ATLANTA — Georgia voters have one, final chance on Tuesday to cast ballots in Georgia's contentious U.S. Senate runoff between Democrat incumbent Raphael Warnock and Republican challenger Herschel Walker.
Monday night, Walker told his supporters at a rally in Kennesaw, “Tomorrow is very, very important.”
And at a rally in the West End in southwest Atlanta, Warnock told his supporters, “It’s wonderful to be here on this night before victory.”
Both candidates, wrapping up their grueling, bitter, battle for a seat in the Senate, urged their supports across Georgia to show up at the polls and stand in line, if they must, in the Tuesday rains, to cast their ballots.
“I’m not gonna sleep tonight,” Walker said, “Because before a big game I don’t sleep, because I’m ready. So I want y’all to be ready. A vote for my opponent is a vote for Joe Biden. A vote for me is a vote for Georgia values.”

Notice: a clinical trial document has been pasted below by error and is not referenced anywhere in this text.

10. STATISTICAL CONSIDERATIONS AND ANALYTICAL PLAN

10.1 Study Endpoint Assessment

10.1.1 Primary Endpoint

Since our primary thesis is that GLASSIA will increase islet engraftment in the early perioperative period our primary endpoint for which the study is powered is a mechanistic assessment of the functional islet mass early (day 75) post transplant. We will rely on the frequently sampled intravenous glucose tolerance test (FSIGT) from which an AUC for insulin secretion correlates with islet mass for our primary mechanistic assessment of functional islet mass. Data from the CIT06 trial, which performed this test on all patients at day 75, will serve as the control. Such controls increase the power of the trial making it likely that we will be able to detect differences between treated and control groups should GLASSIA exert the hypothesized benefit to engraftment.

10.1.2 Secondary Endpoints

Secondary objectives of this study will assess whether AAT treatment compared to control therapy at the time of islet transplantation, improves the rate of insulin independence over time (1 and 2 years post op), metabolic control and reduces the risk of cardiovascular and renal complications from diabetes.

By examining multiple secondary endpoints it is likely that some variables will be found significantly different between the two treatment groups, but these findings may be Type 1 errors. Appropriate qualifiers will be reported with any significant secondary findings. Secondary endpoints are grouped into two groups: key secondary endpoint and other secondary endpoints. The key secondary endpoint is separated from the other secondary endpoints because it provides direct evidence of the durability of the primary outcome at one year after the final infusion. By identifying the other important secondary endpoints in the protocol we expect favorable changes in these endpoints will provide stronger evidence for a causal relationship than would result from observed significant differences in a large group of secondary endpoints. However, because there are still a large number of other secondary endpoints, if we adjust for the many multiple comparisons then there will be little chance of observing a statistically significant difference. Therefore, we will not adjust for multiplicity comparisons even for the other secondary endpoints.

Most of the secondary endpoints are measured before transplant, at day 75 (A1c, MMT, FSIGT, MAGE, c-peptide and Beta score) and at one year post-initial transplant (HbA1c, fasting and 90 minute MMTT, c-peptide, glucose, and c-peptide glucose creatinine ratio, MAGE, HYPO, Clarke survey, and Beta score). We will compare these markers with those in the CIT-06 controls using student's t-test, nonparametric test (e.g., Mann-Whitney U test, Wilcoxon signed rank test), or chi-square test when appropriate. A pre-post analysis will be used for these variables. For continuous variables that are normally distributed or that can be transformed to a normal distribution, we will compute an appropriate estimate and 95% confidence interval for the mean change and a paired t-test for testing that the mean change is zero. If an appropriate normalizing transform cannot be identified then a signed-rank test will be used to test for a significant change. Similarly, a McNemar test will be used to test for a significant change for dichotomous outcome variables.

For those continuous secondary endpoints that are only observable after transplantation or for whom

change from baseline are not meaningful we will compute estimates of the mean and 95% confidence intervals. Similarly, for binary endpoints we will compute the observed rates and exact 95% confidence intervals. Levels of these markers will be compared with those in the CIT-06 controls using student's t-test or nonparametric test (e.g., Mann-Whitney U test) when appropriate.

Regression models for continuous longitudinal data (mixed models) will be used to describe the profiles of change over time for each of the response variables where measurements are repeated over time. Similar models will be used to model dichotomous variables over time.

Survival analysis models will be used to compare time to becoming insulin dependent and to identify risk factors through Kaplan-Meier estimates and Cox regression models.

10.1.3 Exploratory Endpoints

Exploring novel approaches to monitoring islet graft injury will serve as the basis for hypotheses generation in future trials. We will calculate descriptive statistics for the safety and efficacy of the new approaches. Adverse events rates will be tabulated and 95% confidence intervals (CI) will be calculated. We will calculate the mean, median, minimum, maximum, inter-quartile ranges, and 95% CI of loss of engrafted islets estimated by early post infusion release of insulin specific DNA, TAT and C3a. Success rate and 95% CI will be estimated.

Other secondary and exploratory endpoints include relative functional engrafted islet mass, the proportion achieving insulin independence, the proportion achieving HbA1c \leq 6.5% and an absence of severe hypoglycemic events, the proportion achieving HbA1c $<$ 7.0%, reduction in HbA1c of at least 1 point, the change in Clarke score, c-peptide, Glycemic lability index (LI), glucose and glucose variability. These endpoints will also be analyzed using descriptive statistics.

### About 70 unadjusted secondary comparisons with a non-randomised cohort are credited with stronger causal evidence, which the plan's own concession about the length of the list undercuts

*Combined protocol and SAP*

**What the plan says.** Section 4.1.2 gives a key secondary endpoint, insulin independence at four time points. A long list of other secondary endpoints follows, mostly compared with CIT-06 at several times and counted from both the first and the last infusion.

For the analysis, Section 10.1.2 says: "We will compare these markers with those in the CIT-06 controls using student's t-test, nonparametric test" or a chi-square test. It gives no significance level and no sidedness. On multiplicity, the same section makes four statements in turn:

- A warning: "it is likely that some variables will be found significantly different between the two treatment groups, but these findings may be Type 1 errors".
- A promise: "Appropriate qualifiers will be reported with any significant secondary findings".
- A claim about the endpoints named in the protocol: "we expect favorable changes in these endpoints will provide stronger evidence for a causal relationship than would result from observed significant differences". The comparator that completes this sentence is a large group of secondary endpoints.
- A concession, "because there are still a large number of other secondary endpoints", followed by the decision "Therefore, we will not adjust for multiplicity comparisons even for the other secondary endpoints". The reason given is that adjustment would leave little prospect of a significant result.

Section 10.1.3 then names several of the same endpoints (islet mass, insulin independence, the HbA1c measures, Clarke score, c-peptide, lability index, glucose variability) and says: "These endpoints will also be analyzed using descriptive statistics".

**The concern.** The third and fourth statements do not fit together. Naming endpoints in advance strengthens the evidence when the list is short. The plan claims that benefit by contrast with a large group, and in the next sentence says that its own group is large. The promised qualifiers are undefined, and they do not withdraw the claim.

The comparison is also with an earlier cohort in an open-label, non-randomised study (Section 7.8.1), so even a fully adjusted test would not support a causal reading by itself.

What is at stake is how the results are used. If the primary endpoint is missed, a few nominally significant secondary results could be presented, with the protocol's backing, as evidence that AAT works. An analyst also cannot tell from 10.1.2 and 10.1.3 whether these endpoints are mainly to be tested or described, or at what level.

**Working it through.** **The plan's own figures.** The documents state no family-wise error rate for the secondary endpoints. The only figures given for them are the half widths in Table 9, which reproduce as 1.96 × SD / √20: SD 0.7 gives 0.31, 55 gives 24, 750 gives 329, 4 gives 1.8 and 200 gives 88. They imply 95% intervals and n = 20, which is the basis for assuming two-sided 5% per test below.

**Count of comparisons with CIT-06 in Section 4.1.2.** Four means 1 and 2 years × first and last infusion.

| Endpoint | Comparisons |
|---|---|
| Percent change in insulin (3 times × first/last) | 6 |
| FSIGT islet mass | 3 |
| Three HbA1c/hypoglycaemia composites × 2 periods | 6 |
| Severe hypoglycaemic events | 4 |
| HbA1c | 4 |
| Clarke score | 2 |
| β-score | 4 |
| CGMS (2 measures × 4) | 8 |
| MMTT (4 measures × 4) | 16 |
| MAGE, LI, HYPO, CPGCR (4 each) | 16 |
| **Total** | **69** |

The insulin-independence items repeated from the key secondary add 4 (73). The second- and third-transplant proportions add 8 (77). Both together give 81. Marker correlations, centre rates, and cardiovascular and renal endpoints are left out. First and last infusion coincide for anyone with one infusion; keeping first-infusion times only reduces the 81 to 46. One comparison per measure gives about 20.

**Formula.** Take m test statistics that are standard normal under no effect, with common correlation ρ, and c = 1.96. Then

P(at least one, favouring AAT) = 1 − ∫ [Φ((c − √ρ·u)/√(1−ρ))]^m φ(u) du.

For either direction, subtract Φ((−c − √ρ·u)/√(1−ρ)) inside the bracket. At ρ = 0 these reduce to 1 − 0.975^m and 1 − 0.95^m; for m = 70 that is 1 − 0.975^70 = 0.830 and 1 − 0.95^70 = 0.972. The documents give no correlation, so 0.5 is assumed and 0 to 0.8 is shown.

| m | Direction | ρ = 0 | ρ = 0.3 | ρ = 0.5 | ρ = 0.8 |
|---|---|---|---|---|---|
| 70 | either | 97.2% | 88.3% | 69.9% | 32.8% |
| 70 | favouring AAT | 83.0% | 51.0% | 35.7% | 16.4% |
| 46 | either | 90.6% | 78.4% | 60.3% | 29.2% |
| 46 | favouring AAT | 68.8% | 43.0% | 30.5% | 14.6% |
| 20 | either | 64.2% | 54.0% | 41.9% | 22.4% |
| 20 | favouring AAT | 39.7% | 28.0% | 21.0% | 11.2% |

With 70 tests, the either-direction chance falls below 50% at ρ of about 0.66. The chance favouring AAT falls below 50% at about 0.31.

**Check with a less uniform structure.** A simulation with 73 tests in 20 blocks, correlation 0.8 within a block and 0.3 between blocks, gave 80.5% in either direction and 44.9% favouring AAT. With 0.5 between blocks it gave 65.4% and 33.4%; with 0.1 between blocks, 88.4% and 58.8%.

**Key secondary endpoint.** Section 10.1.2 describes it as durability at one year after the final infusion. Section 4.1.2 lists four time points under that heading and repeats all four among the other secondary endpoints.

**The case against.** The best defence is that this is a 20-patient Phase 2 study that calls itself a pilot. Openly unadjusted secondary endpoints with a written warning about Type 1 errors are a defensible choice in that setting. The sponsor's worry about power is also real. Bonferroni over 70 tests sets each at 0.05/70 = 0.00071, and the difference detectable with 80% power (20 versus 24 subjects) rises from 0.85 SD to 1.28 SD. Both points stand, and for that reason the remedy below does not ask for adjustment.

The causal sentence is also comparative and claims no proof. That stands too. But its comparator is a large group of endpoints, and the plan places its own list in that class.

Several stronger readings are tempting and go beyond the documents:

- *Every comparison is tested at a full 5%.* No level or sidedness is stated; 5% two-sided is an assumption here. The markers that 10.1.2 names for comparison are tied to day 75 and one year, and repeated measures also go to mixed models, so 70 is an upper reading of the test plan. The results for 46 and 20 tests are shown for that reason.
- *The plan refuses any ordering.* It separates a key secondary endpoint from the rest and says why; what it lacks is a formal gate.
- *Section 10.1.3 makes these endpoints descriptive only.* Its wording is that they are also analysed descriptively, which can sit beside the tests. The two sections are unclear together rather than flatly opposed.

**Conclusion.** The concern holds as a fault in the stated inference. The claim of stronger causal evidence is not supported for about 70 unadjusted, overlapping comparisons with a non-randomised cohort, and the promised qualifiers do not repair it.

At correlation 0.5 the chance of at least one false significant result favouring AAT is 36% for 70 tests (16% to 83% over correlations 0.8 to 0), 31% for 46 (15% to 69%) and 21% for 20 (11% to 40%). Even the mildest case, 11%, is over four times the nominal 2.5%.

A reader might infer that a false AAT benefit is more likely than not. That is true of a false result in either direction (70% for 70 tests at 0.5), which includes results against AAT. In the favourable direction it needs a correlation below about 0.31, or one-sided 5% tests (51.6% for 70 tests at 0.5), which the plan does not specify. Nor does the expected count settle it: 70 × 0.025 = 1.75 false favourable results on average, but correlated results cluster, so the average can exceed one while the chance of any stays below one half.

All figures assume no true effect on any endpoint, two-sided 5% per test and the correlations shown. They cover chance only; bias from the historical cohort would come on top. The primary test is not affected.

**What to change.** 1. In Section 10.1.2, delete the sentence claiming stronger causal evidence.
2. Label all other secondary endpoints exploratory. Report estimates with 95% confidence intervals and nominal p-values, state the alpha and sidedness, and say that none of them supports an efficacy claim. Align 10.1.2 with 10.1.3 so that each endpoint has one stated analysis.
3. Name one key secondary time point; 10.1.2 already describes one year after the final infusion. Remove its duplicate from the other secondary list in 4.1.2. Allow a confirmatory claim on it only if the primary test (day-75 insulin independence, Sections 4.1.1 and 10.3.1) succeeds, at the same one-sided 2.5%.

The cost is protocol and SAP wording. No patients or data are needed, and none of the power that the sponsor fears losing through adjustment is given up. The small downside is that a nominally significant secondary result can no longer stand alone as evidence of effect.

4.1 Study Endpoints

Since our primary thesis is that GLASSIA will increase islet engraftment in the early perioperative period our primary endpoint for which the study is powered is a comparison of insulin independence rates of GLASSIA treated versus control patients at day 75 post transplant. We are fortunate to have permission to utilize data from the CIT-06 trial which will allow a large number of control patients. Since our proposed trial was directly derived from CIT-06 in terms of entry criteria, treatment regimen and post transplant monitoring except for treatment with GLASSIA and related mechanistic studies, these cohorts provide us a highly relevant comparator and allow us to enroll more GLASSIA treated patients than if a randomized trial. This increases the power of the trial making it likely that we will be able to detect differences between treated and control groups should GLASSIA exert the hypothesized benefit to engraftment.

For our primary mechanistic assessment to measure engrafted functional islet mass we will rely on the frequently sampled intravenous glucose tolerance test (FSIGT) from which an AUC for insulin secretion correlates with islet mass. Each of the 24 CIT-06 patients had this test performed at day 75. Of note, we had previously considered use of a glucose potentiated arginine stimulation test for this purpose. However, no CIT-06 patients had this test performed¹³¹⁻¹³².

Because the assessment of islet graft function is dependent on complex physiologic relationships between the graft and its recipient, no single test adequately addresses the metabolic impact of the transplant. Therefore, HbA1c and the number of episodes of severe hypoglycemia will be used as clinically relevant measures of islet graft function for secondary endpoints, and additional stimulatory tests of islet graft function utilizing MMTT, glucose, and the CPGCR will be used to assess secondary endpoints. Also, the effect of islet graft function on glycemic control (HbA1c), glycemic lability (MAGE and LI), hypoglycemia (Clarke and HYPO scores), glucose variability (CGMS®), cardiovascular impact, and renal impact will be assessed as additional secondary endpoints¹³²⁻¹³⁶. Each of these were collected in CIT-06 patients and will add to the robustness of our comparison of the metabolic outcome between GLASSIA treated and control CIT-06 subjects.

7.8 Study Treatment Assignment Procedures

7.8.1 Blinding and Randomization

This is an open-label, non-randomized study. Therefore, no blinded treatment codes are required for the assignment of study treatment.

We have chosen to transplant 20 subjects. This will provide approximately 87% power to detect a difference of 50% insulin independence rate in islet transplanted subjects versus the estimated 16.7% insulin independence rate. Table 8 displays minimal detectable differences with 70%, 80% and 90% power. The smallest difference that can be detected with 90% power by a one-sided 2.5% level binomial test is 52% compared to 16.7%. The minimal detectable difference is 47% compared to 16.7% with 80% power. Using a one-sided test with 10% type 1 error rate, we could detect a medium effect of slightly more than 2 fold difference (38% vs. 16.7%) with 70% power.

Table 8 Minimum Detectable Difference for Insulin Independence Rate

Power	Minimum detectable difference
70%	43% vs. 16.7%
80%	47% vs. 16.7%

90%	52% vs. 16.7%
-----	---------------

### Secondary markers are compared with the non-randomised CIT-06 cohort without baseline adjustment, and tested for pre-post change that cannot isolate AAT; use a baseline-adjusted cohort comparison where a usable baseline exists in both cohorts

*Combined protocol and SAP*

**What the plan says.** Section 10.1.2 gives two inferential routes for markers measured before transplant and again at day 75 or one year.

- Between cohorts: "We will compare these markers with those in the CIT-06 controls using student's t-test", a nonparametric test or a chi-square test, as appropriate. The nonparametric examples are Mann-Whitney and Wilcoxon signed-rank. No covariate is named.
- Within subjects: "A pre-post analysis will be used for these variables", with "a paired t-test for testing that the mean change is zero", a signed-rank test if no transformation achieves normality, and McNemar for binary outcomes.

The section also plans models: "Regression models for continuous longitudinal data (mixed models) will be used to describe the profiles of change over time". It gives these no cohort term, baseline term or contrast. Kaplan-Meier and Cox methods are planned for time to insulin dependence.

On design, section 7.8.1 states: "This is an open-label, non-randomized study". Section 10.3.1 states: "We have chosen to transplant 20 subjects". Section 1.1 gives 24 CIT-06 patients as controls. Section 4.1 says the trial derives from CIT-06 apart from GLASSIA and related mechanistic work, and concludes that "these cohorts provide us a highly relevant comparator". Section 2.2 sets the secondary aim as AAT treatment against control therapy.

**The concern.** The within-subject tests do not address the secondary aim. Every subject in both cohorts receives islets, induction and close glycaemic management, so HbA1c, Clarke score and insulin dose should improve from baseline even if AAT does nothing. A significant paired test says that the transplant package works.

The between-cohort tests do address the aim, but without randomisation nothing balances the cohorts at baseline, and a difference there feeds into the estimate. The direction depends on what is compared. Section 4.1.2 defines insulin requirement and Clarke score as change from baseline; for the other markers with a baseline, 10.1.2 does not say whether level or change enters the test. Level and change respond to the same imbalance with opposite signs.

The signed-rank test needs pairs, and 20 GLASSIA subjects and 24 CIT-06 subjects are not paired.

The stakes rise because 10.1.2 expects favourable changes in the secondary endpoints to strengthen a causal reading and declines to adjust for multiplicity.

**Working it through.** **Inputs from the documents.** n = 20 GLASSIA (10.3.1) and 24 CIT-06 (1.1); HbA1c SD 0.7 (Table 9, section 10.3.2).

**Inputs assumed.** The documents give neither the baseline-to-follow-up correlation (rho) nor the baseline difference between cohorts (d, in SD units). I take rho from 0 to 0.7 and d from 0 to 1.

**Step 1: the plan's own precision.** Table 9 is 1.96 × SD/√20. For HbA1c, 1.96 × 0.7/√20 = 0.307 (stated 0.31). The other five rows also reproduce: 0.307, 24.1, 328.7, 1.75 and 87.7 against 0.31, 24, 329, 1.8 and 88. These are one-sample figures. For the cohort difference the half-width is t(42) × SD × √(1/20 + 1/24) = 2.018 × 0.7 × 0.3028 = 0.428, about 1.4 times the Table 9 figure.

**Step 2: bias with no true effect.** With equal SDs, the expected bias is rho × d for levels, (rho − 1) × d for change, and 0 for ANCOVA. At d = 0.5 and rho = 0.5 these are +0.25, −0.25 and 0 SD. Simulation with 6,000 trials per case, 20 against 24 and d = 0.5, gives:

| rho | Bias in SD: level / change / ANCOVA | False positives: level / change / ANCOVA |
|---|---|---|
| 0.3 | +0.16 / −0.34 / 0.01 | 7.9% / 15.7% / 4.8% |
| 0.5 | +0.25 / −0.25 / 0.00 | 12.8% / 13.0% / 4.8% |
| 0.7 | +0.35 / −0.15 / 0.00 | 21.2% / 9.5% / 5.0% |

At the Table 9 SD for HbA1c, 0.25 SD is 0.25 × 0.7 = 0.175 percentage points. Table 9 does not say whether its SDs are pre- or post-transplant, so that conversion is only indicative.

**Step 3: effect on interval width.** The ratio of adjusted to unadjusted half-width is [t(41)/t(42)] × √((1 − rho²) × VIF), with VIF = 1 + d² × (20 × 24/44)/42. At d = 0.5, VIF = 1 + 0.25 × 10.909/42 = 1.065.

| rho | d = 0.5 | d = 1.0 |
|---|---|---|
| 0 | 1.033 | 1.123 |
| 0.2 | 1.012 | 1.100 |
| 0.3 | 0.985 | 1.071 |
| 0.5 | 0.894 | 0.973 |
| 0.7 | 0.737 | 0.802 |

“I need you to vote and tell everybody in your circle to vote like it is an emergency,” Warnock said. “I mean, the prospect of Herschel Walker representing you for six years, that’s an emergency. That’s a 911 emergency. You stand for me one more day, and I’ll stand up for you for six more years.”
If Warnock wins, Democrats will have a majority of 51 senators, securing the Democrats' power in the Senate.
If Walker wins, the Senate will be split 50-50 between Republicans and Democrats, just as it has been the past two years.
Georgians are, clearly, wanting to decide the Senate’s balance of power.
So far in this runoff period, some 1.8 million Georgians have already cast their ballots – record numbers going into the final day of voting. That amounts to about half the size of the total turnout (around 4 million voters) in the general election a month ago.